alexa Muscle satellite cells and endothelial cells: close neighbors and privileged partners.
Genetics & Molecular Biology

Genetics & Molecular Biology

Journal of Stem Cell Research & Therapy

Author(s): Christov C, Chrtien F, AbouKhalil R, Bassez G, Vallet G,

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Abstract Genetically engineered mice (Myf5nLacZ/+, Myf5GFP-P/+) allowing direct muscle satellite cell (SC) visualization indicate that, in addition to being located beneath myofiber basal laminae, SCs are strikingly close to capillaries. After GFP(+) bone marrow transplantation, blood-borne cells occupying SC niches previously depleted by irradiation were similarly detected near vessels, thereby corroborating the anatomical stability of juxtavascular SC niches. Bromodeoxyuridine pulse-chase experiments also localize quiescent and less quiescent SCs near vessels. SCs, and to a lesser extent myonuclei, were nonrandomly associated with capillaries in humans. Significantly, they were correlated with capillarization of myofibers, regardless to their type, in normal muscle. They also varied in paradigmatic physiological and pathological situations associated with variations of capillary density, including amyopathic dermatomyositis, a unique condition in which muscle capillary loss occurs without myofiber damage, and in athletes in whom capillaries increase in number. Endothelial cell (EC) cultures specifically enhanced SC growth, through IGF-1, HGF, bFGF, PDGF-BB, and VEGF, and, accordingly, cycling SCs remained mainly juxtavascular. Conversely, differentiating myogenic cells were both proangiogenic in vitro and spatiotemporally associated with neoangiogenesis in muscular dystrophy. Thus, SCs are largely juxtavascular and reciprocally interact with ECs during differentiation to support angio-myogenesis.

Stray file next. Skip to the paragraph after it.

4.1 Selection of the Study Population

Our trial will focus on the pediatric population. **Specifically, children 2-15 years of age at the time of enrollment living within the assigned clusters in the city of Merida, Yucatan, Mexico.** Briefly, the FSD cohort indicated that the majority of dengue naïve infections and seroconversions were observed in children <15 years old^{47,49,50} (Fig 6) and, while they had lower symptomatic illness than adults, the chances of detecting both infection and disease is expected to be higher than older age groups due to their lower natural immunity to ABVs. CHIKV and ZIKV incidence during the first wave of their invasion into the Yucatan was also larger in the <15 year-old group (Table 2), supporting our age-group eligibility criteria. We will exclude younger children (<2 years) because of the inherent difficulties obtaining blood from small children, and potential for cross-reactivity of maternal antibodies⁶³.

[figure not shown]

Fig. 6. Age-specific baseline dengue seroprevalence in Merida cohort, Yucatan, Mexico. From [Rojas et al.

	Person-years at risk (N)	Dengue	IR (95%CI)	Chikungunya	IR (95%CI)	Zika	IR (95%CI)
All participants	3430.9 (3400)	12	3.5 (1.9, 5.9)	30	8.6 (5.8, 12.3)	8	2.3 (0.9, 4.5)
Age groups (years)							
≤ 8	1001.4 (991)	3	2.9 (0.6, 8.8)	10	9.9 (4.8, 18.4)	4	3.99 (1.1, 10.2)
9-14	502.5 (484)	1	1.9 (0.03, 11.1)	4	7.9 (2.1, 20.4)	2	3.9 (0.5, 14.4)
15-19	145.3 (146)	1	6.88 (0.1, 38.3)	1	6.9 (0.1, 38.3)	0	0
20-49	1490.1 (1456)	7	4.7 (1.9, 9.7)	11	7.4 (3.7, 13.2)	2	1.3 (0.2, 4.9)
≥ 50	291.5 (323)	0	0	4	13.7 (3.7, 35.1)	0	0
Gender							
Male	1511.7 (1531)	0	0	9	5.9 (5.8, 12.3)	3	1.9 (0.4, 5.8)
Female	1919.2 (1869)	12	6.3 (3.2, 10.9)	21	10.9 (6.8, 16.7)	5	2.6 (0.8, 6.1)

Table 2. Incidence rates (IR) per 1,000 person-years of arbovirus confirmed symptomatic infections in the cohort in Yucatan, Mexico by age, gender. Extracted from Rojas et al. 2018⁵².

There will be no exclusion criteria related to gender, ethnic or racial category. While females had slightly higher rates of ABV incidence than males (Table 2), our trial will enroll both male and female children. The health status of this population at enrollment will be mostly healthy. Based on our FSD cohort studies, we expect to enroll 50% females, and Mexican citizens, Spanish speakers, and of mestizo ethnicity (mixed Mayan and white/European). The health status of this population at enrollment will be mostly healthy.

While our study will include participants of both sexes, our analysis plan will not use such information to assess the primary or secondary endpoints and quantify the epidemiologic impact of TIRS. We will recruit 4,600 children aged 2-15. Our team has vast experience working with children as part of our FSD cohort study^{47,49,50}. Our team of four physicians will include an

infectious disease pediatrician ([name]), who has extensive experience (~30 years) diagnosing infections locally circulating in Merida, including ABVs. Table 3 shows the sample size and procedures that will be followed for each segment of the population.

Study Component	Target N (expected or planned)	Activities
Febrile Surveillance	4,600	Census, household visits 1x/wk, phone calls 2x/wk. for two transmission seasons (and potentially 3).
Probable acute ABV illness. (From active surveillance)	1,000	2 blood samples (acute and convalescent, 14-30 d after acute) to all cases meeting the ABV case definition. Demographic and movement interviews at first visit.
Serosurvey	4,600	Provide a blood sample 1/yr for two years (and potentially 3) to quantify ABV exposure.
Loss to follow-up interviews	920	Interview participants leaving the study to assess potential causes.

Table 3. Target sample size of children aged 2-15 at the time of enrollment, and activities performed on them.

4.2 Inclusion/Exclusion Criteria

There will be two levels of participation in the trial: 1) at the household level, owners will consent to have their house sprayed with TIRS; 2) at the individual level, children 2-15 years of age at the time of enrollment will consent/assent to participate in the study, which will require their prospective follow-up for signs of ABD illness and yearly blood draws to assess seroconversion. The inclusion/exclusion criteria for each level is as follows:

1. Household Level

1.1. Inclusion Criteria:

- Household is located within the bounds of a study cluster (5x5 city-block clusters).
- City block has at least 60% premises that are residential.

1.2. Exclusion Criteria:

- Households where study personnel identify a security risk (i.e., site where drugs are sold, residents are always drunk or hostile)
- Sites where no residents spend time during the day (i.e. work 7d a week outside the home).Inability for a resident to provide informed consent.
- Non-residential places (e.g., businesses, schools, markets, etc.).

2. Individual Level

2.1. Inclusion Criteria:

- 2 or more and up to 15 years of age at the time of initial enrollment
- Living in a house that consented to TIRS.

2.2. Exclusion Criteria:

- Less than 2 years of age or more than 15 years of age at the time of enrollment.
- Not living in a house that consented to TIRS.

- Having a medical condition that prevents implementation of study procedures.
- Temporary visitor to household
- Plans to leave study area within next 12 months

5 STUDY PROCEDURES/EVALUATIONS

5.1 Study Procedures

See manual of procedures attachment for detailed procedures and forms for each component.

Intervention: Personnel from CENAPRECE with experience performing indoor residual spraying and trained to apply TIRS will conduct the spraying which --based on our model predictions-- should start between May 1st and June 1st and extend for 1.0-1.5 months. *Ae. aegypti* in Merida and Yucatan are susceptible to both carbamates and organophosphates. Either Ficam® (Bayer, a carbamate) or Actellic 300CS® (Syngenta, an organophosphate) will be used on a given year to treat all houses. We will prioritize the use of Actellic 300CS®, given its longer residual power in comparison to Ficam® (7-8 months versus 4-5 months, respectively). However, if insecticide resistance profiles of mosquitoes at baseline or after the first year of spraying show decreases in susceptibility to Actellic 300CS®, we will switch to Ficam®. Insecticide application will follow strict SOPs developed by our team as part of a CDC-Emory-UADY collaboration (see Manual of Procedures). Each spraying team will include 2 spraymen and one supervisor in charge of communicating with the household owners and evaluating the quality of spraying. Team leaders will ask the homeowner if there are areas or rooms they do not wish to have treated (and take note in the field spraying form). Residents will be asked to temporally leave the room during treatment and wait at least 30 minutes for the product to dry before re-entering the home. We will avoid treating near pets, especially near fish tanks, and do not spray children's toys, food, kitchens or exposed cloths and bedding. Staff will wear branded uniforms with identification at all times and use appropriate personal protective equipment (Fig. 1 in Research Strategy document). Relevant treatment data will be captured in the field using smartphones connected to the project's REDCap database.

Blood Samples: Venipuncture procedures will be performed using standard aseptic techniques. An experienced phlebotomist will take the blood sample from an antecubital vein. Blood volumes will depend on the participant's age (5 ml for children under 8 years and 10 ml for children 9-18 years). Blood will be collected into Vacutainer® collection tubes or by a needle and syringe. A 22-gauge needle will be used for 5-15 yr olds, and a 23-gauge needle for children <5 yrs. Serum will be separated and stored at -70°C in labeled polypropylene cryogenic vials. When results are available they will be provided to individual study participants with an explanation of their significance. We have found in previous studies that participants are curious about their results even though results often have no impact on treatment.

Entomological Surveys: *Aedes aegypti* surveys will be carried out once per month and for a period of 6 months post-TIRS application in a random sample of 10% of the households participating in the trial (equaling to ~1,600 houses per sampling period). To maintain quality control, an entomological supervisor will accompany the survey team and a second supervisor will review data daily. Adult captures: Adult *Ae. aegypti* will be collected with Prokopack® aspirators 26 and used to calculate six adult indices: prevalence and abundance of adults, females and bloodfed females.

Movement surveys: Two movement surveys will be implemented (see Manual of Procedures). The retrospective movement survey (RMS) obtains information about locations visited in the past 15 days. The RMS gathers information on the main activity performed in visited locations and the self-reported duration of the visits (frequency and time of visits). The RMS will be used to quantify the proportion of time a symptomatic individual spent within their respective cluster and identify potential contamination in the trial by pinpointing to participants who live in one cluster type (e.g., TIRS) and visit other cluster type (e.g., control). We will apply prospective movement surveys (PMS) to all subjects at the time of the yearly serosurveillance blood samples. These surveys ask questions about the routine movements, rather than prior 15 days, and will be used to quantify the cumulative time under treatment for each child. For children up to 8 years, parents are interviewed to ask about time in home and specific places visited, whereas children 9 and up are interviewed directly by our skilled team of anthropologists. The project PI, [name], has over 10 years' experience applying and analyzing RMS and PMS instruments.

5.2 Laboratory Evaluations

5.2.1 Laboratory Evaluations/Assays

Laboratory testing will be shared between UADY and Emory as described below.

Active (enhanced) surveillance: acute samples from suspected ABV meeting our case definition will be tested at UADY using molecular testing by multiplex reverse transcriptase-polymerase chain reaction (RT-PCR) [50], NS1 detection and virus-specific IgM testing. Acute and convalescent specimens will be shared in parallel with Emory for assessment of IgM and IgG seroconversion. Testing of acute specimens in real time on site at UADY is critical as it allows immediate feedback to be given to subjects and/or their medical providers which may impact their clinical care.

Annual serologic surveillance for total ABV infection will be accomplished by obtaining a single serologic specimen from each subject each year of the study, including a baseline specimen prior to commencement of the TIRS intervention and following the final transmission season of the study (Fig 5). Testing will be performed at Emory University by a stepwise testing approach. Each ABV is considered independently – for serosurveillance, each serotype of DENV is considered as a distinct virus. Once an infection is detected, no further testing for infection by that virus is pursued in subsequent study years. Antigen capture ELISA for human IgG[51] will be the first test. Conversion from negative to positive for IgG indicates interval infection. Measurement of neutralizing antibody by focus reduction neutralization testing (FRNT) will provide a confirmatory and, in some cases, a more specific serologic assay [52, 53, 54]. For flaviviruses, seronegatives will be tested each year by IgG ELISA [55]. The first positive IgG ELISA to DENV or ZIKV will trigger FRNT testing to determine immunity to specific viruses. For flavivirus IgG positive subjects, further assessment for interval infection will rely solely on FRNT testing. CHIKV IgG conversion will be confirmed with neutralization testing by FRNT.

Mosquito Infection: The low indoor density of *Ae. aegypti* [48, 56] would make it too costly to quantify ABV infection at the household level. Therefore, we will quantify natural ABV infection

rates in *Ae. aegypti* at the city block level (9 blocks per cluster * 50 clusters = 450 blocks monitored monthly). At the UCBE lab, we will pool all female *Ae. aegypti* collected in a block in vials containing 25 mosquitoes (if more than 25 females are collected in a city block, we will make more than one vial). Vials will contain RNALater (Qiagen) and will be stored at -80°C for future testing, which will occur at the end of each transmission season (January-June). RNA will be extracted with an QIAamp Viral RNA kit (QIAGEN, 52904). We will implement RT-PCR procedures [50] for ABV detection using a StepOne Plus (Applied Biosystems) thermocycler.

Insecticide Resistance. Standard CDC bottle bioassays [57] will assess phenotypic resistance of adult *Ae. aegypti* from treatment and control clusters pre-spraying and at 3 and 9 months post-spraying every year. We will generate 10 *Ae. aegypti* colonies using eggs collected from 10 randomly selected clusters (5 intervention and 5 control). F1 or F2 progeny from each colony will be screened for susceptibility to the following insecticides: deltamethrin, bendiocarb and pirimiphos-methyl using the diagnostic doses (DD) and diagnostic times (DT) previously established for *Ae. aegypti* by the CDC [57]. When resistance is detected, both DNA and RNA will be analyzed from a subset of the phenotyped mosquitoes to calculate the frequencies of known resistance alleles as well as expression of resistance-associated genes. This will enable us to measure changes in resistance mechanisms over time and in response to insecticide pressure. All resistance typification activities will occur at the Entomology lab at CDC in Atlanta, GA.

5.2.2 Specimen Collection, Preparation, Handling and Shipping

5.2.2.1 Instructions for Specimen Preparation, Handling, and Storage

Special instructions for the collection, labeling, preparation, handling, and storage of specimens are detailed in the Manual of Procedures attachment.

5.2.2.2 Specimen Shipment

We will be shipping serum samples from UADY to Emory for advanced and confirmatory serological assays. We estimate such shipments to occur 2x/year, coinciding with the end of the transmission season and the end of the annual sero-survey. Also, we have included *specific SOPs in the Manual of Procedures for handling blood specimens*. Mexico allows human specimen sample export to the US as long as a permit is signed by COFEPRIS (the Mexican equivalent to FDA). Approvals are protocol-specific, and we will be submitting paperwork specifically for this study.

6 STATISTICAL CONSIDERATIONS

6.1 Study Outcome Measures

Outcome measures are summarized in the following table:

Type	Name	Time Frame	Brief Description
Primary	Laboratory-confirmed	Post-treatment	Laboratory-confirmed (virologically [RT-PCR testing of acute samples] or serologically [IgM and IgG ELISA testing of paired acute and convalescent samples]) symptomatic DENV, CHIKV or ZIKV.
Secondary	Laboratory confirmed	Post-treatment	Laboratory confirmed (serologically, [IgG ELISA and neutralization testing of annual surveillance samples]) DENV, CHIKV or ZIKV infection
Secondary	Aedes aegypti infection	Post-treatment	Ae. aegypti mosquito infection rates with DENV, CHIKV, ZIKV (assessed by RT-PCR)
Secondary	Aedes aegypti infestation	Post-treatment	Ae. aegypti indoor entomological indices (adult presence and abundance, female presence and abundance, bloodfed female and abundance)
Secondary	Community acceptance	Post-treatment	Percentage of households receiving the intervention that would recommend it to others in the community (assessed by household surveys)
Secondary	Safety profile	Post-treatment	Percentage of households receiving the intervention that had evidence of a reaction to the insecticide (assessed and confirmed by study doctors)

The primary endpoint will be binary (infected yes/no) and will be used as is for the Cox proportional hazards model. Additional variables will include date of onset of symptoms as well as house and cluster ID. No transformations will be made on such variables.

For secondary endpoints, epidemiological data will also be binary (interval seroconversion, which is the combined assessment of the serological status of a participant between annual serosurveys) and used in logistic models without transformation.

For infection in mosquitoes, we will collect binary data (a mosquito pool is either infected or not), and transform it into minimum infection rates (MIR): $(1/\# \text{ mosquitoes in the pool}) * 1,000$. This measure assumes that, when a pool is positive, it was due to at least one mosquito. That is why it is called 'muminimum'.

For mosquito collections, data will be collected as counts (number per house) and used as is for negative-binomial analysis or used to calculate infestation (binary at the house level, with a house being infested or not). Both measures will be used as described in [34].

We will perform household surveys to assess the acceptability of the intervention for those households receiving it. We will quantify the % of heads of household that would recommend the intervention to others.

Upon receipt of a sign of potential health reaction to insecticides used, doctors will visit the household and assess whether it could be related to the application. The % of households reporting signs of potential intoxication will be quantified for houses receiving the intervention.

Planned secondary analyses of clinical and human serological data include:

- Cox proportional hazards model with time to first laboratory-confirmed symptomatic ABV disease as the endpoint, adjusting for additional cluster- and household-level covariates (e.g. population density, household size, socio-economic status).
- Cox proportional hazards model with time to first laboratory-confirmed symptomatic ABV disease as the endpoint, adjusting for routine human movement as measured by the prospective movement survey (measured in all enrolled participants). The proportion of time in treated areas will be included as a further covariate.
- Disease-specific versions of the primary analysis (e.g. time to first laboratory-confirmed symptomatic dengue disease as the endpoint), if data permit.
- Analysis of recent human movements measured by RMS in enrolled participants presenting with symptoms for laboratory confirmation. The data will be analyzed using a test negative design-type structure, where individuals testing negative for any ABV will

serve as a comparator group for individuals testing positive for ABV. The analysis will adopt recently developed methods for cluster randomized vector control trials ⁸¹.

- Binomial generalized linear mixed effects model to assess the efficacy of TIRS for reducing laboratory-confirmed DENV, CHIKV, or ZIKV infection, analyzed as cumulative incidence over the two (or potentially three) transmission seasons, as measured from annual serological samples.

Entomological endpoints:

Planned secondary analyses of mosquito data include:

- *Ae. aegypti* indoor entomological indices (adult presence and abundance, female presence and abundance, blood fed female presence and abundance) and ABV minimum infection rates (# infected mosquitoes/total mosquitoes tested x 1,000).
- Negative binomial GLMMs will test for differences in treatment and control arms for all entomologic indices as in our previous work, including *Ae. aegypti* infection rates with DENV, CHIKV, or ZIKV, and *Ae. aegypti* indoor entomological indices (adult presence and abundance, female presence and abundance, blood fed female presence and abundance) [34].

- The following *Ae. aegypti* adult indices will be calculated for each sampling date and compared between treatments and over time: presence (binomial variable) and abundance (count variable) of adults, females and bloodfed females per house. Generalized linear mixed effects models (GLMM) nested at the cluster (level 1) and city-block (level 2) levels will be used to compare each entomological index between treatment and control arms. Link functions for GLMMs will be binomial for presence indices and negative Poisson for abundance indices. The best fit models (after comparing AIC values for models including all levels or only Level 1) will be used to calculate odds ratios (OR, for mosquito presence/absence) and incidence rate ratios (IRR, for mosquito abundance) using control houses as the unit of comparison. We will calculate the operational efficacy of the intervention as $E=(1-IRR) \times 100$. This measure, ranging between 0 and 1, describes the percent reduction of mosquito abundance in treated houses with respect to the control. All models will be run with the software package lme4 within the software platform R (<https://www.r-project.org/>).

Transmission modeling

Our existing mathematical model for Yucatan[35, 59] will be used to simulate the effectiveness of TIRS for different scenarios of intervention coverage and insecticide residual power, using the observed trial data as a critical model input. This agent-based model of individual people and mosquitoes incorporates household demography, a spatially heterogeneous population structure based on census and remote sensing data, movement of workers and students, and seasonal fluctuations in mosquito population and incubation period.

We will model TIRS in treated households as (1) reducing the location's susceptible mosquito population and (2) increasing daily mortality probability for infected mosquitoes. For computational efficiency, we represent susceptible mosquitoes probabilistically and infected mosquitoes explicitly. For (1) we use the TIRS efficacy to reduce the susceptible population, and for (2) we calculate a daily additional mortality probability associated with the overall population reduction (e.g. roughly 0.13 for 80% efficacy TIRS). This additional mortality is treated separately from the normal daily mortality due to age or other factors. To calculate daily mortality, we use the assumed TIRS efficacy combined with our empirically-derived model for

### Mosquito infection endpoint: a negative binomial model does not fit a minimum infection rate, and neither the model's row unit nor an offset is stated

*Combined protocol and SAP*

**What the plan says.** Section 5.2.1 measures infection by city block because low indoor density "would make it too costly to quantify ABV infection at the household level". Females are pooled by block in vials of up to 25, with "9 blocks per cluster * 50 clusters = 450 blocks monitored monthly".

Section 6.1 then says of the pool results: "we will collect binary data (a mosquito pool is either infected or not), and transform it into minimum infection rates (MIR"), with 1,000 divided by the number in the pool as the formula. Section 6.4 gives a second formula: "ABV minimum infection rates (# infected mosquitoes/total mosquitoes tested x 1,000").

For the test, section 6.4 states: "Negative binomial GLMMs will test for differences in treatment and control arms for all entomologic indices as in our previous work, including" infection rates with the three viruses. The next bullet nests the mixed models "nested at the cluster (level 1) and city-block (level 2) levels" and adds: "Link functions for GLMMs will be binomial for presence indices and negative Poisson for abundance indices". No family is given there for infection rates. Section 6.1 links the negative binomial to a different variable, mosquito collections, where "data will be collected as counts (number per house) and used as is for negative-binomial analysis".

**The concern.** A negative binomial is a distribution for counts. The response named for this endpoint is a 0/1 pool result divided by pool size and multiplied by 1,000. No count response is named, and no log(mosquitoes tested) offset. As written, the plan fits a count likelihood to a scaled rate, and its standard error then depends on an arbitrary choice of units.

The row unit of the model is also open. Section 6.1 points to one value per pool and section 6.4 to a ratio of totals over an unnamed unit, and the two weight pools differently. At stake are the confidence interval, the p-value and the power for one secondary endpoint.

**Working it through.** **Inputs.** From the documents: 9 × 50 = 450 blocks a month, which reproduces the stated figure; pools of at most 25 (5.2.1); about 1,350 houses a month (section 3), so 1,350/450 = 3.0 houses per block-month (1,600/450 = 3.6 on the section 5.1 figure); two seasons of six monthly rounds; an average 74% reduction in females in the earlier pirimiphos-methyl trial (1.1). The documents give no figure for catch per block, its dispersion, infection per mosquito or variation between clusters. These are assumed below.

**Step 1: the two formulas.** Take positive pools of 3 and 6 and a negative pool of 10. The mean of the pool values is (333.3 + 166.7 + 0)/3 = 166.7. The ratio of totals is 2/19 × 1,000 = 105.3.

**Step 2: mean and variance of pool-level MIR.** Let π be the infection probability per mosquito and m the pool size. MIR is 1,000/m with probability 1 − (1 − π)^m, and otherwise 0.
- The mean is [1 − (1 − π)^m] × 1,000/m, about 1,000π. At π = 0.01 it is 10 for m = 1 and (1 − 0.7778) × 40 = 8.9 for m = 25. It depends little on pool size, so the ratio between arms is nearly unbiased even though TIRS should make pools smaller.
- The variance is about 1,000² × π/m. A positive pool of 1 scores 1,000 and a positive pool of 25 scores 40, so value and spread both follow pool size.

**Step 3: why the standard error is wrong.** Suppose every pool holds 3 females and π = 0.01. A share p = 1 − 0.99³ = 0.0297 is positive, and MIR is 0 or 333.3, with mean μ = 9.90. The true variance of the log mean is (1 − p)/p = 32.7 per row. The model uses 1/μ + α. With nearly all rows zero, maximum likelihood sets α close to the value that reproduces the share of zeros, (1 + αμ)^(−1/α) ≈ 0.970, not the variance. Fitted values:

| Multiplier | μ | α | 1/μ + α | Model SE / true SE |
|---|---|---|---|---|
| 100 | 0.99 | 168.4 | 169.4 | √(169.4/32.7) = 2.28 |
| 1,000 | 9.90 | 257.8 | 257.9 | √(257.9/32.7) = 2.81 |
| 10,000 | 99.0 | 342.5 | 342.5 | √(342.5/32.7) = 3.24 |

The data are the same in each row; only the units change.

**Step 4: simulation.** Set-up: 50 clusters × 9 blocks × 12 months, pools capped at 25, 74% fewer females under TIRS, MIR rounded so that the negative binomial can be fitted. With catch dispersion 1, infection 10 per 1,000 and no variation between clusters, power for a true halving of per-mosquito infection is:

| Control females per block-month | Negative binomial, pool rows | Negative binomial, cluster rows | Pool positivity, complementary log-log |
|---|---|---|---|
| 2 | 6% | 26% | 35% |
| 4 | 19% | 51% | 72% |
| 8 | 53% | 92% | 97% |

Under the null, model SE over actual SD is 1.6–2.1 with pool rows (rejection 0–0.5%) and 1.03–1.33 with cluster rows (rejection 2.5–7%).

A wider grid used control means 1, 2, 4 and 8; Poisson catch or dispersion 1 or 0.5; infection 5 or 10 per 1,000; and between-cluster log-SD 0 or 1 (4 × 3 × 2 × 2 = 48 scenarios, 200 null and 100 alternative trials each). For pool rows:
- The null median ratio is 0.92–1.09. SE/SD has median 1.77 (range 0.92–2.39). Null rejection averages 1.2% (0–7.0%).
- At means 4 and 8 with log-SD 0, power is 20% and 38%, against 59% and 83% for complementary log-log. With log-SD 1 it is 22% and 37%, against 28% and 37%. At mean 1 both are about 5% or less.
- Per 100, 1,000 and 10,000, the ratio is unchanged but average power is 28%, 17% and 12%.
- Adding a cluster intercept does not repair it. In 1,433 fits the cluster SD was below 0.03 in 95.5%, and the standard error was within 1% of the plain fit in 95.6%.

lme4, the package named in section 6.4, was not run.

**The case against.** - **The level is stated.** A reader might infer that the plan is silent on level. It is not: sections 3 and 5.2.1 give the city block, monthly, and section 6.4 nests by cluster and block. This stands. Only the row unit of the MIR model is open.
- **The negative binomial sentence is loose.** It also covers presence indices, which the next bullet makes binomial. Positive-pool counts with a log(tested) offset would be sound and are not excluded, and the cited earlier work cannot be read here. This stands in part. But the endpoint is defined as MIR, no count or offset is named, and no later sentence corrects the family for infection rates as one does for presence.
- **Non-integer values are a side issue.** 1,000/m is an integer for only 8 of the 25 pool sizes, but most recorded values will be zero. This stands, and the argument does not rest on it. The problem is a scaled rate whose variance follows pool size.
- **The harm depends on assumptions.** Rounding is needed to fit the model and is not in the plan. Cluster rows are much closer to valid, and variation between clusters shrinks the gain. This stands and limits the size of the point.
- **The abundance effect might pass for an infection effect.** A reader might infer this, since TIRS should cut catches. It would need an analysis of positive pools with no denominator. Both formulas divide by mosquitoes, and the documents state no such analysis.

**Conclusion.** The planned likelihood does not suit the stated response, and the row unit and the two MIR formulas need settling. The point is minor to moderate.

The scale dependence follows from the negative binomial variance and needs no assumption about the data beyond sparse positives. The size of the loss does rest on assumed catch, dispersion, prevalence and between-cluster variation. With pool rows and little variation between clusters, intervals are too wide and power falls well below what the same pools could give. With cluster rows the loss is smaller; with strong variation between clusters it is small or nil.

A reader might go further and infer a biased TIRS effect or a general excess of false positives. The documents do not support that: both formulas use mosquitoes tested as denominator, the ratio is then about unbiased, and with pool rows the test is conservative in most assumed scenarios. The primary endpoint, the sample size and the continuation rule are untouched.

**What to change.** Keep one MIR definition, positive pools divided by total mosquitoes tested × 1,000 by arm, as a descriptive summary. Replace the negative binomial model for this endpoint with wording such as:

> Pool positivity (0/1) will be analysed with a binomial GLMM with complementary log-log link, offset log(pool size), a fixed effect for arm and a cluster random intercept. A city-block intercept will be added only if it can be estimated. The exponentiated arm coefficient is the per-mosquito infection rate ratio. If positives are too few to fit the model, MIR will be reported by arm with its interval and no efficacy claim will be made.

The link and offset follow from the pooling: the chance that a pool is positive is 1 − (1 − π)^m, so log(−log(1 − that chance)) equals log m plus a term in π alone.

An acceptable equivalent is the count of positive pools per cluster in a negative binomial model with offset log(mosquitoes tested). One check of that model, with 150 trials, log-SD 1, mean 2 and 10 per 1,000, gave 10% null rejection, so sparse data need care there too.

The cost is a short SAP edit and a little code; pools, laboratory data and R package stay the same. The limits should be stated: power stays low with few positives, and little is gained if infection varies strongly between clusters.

This article was published in Mol Biol Cell and referenced in Journal of Stem Cell Research & Therapy

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